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Int J Epidemiol. 1999 Aug;28(4):782-6.

Injections given in healthcare settings as a major source of acute hepatitis B in Moldova.

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  • 1Hepatitis Branch, Division of Viral and Rickettsial Diseases, Centers for Disease Control and Prevention, Atlanta, GA 30333, USA.



Reported rates of acute hepatitis B are high in many former Soviet Union republics and modes of transmission are not well defined.


Two case-control studies were undertaken in Moldova to identify risk factors for acute hepatitis B in people aged 2-15 years (children) and > or =15 years (adults). Serologically confirmed acute hepatitis B cases occurring between 1 January 1994 and 30 August 30 1995, were matched on age, sex, and district of residence to three potential controls who were tested for hepatitis B markers to exclude the immune. Stratified odds ratios (SOR) were calculated using bivariate and multivariate methods.


In multivariate analysis, compared with the 175 controls, the 70 adult cases (mean age 25 years, 66% male) were more likely to report receiving injections in the 6 months before illness during a dental visit (SOR = 21; 95% CI: 3.7-120), a hospital visit (SOR = 35; 95% CI: 7.2-170), or a visit to the polyclinic (SOR = 13; 95% CI: 2.4-74). Among children, receiving injections during a hospital visit (SOR = 5.2; 95% CI: 1.2-23) was the only exposure reported significantly more often by the 19 cases (mean age 8 years, 68% male) compared with the 81 controls.


These results, along with reported unsafe injection practices in Moldova, suggest that injections are a major source of hepatitis B virus transmission and highlight the importance of proper infection-control procedures in preventing transmission of blood-borne infections.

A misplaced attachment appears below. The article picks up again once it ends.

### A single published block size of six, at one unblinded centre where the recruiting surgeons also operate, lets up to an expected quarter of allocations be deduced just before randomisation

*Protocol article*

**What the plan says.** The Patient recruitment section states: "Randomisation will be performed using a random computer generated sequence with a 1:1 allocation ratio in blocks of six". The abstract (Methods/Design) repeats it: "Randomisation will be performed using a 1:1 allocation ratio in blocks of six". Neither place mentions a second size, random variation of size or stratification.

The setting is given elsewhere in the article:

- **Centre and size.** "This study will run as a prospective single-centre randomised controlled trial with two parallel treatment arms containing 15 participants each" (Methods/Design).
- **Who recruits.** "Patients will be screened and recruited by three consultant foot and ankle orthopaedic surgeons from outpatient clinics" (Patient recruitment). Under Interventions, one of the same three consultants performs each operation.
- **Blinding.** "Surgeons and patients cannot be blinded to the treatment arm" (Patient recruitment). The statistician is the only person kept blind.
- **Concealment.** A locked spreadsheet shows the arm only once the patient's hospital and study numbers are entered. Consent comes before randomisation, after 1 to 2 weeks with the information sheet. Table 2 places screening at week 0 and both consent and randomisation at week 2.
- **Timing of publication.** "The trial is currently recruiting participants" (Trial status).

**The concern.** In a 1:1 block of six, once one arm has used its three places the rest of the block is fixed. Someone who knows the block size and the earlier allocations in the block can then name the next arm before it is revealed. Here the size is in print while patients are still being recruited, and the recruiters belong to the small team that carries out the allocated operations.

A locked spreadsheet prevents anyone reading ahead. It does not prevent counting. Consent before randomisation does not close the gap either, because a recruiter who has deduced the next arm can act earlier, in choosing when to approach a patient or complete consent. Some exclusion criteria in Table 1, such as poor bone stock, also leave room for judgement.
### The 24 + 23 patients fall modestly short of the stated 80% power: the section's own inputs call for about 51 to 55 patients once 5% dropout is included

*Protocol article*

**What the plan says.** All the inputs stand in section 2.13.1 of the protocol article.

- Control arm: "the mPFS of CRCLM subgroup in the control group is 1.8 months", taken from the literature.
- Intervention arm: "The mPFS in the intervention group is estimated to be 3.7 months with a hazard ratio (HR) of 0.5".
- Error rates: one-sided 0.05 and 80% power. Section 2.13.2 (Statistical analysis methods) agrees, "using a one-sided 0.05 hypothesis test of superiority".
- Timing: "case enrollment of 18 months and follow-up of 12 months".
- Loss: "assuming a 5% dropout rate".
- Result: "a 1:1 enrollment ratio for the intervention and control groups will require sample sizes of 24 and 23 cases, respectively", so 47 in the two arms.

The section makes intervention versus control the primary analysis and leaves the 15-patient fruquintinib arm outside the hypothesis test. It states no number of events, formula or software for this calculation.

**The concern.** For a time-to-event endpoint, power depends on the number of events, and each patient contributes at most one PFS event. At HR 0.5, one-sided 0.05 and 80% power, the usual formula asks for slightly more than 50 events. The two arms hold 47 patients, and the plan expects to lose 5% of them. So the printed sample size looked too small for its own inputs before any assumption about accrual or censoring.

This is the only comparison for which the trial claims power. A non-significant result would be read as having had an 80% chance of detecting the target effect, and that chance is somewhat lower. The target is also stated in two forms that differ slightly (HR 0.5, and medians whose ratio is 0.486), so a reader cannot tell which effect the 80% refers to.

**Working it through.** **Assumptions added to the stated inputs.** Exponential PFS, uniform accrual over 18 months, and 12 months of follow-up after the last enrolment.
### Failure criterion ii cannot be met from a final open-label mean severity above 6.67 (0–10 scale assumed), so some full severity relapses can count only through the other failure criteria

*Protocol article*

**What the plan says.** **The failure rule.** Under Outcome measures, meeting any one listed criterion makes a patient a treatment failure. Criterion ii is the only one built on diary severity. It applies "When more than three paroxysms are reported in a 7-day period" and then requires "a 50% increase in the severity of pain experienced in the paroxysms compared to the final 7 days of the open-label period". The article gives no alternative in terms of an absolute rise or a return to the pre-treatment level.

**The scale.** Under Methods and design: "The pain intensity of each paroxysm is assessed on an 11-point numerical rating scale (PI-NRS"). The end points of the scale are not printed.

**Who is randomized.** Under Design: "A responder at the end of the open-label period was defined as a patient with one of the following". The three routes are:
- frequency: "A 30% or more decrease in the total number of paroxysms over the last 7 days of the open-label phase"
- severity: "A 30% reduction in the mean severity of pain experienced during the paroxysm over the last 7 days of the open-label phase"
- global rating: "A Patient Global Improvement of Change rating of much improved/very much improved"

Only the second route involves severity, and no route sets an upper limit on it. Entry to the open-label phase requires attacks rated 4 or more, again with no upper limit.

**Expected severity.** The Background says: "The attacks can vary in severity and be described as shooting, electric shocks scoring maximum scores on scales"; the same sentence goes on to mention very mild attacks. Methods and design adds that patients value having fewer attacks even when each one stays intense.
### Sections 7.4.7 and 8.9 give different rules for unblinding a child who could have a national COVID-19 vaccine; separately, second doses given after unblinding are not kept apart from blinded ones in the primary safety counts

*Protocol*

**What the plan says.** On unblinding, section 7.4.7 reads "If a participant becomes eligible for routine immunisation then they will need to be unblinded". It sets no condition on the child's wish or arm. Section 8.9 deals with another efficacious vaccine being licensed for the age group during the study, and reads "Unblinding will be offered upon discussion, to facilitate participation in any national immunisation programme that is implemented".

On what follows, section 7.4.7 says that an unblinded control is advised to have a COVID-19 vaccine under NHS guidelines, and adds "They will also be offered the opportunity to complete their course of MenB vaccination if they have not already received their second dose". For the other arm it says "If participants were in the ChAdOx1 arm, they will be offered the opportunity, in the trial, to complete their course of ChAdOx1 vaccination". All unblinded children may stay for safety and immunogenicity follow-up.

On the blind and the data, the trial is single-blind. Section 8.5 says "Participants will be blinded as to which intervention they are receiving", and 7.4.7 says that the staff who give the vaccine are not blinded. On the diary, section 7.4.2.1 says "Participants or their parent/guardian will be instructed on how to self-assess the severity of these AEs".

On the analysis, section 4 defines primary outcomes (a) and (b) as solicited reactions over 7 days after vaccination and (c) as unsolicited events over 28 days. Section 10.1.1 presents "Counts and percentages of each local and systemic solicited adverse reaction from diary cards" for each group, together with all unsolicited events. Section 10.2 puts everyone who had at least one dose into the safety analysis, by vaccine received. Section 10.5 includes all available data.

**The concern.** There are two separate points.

Two case-control studies were conducted between January 1994 and August 1995 to determine the relative importance of injections and other exposures as a source of acute hepatitis B in Moldova among adults (aged 15 years) and children (aged 2-15 years). Results showed that injections in various health care settings were associated with acute hepatitis B and showed a higher proportion among adults compared with children. Contact with an HBsAg-positive person was also associated with illnesses; however, there was no statistically significant association between acute hepatitis B and other exposures. The risk of HBV transmission following percutaneous exposure is high (at least 30%). Calculation of the population attributable to risk suggests that injections associated with acute hepatitis B cases occurred in adults (52%) and children (21%). Adverse effects of injections may not be apparent in causing chronic infections. Transmission of blood-borne pathogens through unsafe injection practices is a problem increasingly identified worldwide.

[PubMed - indexed for MEDLINE]
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